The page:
**Notation**

*Quaternions* are defined in a four-space with bases {1, i, j, k}. Hamilton famously carved the fundamental relationship into the stone of the Brougham Bridge in Dublin:

i^{2} = j^{2} = k^{2} = i j k = -1.

There are many equivalent quaternion parameterizations, but here I'll use a {scalar, **vector**} form.

1.) A = {a0, **a**} and B = {b0, **b**}, where A and B are quaternions, a0 and b0 are scalars, and **a** and **b** are three-vectors.

2.) X = { 0, **x** } is a *vector quaternion*.

3.) The (non-commutative) *quaternion product* derives directly from the properties of i, j and k above, A⊗B = {a0 b0 - **a**.**b**, a0 **b** + b0 **a** + **a** x **b**}

4.) The *quaternion conjugate* is A^{*} = {a0, - **a**}

5.) The *conjugate of a quaternion product* is the product of the conjugates in reverse order.

(A⊗B)^{*} = B^{*}⊗A^{*}

6.) The *conjugate of a vector quaternion* is its negative. X^{*} = {0, -**x** } = -X

7.) The *quaternion norm* is |A| = √(A⊗A^{*}) = √( a0² + **a**.**a** )

8.) A *unit quaternion* is one that has a norm of 1.

9.) A unit three-vector **x** = {x_{1}, x_{2}, x_{3}} with **x** . **x** = 1 is expressible as a *unit vector quaternion* X = { 0, **x** }, |X| = 1.

10.) The *spherical rotation* of a quaternion vector X by an angle θ about a unit vector axis **n** is Q⊗X⊗Q^{*},
where Q is the quaternion {cos(θ/2), sin(θ/2) **n** }. Note that |Q| = 1.

Notice the form of the quaternion vector product. Given vector quaternions X_{1} = { 0, **x**_{1} ) and X_{2} = { 0, **x**_{2} }, the quaternion product is X_{2}⊗X_{1}^{*} = { **x**_{1}.**x**_{2}, **x**_{1} × **x**_{2} }. The quaternion reunites the dot product as the scalar part and cross product as the vector part, divorced over a hundred years ago. Neither of these products is invertible, but the quaternion is in the way described below.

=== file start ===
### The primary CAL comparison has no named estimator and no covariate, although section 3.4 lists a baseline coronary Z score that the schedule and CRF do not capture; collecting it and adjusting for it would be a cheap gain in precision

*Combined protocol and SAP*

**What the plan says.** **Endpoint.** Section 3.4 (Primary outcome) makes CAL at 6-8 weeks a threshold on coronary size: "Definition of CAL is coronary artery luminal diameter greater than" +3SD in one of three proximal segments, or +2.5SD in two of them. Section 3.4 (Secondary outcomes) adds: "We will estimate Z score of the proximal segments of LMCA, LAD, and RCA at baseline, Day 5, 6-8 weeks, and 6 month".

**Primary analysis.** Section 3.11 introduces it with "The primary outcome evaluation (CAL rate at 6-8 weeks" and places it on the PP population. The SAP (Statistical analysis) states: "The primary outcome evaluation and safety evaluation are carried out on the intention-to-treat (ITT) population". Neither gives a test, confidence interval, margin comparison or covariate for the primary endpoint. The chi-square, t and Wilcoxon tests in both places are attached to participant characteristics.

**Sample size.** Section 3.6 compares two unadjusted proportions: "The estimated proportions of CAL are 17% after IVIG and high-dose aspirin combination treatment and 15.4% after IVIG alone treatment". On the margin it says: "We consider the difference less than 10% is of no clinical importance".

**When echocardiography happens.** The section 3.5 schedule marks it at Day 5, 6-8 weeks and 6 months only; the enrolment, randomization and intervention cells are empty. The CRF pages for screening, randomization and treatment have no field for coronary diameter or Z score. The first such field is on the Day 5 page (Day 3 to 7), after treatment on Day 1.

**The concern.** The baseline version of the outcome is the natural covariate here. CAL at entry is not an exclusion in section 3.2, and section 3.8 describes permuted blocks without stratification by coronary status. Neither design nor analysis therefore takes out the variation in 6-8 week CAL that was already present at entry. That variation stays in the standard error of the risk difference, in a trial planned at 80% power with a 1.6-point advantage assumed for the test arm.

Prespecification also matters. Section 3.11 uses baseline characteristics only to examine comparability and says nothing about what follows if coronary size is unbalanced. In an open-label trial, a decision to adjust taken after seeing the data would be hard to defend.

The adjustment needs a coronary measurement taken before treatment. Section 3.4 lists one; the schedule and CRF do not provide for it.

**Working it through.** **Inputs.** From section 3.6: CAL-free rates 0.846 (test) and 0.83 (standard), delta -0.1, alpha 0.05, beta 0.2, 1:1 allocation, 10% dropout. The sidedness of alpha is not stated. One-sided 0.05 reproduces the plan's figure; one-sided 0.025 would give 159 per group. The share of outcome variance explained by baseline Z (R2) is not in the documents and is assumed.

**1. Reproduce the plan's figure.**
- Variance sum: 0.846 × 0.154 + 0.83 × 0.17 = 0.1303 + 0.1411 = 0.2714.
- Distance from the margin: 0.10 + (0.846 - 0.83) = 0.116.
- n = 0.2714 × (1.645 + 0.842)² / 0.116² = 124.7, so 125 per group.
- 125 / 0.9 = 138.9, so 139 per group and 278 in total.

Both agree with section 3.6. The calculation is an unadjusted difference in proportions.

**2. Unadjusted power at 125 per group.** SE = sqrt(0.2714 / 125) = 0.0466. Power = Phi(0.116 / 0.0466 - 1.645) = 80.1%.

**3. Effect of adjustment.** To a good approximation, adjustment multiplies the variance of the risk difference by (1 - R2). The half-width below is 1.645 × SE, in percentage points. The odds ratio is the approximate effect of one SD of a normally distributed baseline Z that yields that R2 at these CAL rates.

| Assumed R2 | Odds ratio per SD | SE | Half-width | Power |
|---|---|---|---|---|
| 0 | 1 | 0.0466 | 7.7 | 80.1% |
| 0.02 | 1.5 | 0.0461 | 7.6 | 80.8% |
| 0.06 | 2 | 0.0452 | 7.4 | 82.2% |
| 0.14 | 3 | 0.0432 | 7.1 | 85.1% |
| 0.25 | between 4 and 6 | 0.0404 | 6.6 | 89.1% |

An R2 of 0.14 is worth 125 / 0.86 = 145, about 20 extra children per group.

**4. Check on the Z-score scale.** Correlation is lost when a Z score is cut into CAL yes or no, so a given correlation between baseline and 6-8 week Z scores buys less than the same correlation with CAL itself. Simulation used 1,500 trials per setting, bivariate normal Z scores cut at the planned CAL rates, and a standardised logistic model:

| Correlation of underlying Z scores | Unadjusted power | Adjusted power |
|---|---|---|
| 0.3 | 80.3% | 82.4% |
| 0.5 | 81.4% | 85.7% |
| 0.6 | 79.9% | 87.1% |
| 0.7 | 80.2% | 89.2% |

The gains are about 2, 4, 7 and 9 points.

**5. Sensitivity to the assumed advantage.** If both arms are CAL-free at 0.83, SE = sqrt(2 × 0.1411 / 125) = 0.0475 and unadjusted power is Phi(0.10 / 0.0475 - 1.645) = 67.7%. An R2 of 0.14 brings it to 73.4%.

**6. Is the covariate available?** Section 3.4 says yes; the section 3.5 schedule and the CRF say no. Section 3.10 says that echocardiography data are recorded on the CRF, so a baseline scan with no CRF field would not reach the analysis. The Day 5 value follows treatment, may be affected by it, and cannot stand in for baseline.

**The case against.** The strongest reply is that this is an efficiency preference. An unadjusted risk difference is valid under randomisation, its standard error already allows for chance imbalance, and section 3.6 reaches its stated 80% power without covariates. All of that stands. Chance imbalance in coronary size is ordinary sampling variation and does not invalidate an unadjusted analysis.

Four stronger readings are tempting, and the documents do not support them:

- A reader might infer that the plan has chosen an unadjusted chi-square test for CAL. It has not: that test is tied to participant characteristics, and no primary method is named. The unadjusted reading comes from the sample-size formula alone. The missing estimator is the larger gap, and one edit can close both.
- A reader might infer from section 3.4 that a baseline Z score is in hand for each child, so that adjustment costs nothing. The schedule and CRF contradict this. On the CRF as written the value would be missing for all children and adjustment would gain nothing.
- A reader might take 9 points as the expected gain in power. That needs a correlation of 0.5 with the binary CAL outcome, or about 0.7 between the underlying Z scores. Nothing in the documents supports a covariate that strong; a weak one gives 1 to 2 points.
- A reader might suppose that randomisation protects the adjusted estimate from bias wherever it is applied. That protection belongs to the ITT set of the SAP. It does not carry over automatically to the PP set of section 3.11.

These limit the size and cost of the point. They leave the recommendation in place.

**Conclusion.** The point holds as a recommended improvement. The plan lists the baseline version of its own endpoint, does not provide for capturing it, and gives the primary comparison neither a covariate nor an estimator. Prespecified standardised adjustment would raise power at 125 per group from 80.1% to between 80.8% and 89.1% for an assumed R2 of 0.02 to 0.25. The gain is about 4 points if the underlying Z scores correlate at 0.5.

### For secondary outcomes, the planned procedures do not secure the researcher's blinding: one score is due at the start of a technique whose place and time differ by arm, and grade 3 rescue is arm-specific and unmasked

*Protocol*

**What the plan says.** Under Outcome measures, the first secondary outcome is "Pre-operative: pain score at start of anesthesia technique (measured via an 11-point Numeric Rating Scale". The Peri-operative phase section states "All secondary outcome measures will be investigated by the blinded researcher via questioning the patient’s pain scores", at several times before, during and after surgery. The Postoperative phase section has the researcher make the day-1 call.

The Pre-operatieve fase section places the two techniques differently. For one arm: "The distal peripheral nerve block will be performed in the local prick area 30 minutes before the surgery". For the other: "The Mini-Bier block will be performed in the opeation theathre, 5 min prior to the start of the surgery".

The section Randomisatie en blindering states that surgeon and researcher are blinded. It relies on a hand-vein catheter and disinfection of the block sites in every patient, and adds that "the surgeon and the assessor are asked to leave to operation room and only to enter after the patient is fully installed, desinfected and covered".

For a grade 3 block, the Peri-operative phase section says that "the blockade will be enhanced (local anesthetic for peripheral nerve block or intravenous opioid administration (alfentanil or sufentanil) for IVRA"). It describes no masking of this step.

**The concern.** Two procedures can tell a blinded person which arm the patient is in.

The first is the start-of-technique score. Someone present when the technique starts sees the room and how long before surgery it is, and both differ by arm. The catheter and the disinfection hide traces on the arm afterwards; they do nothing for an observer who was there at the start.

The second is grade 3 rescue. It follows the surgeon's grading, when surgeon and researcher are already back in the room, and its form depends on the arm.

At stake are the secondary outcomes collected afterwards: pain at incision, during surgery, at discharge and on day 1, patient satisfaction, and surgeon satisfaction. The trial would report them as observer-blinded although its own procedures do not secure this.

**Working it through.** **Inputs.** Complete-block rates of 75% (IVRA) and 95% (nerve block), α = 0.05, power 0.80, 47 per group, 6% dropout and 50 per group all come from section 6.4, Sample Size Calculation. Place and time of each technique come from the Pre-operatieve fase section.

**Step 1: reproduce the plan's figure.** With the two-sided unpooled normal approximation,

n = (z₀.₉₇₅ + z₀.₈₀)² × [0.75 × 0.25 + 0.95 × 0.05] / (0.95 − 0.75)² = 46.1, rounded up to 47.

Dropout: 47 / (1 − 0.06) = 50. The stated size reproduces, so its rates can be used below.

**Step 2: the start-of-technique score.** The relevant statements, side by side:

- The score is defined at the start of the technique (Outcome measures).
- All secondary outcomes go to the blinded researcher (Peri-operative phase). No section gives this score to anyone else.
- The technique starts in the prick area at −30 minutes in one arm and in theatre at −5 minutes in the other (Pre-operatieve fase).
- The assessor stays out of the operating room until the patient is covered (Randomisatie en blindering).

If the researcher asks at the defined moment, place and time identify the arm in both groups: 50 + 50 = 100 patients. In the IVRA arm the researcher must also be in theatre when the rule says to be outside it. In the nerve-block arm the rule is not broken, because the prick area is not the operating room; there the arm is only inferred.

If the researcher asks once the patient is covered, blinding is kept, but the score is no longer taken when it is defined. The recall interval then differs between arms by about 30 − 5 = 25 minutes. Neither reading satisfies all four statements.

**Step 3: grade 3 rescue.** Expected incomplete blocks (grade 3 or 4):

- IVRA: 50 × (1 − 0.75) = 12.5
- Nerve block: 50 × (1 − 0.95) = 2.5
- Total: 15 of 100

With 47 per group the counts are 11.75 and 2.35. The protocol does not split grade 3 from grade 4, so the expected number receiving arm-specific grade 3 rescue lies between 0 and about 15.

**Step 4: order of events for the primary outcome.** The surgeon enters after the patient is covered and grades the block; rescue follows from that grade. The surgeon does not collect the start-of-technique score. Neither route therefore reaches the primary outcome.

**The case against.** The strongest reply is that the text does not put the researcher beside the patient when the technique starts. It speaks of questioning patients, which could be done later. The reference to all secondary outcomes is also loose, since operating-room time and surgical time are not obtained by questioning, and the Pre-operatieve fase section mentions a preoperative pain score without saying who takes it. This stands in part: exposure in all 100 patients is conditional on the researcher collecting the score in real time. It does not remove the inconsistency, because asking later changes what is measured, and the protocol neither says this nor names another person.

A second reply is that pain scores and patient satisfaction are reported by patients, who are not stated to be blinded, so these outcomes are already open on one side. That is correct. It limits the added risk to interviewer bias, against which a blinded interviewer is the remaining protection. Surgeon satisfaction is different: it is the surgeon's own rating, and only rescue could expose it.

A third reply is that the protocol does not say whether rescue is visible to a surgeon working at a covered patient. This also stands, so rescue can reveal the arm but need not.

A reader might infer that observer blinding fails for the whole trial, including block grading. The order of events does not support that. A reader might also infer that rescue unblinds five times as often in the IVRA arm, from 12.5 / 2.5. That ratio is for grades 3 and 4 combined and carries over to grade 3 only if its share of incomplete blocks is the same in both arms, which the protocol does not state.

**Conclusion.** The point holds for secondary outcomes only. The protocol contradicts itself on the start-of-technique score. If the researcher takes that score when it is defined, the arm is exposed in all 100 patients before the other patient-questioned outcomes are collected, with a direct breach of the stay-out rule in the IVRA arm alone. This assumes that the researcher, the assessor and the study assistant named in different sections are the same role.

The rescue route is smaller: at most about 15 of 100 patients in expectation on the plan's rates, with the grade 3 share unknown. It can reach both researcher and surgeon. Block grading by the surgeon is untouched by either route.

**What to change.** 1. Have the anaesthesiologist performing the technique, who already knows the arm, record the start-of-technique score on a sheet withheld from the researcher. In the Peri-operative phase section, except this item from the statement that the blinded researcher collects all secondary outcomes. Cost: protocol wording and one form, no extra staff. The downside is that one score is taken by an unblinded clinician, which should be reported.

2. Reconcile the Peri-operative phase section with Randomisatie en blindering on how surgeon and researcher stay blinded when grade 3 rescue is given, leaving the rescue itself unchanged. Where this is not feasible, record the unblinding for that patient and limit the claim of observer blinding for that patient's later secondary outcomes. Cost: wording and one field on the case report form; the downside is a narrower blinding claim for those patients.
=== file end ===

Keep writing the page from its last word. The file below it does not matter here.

**Inversion**

Find the spherical transform quaternion Q_{12} to rotate vector X_{1} to align with vector X_{2}.

From above

X_{2} = Q_{12}⊗X_{1}⊗Q_{12}^{*}

Multiplying both sides by X_{1}^{*},

X_{2}⊗X_{1}^{*} = Q_{12}⊗X_{1}⊗(Q_{12}^{*}⊗X_{1}^{*})

Remember that the rotation axis **n** derives from the cross product **x**_{1}×**x**_{2}, so **n** . **x**_{1} = 0. and Q^{*}⊗X^{*} = (X⊗Q)^{*} = X^{*}⊗Q, leaving

X_{2}⊗X_{1}^{*} = Q_{12}⊗X_{1}⊗X_{1}^{*}⊗Q_{12} = Q_{12}⊗Q_{12}

So the quaternion transform can be solved directly as

Q_{12} = √(X_{2}⊗X_{1}^{*})

You're on your own for the quaternion square root. There are lots of ways to do it, and the best will depend on your application, considering speed and stability.

--hth,

Fred Klingener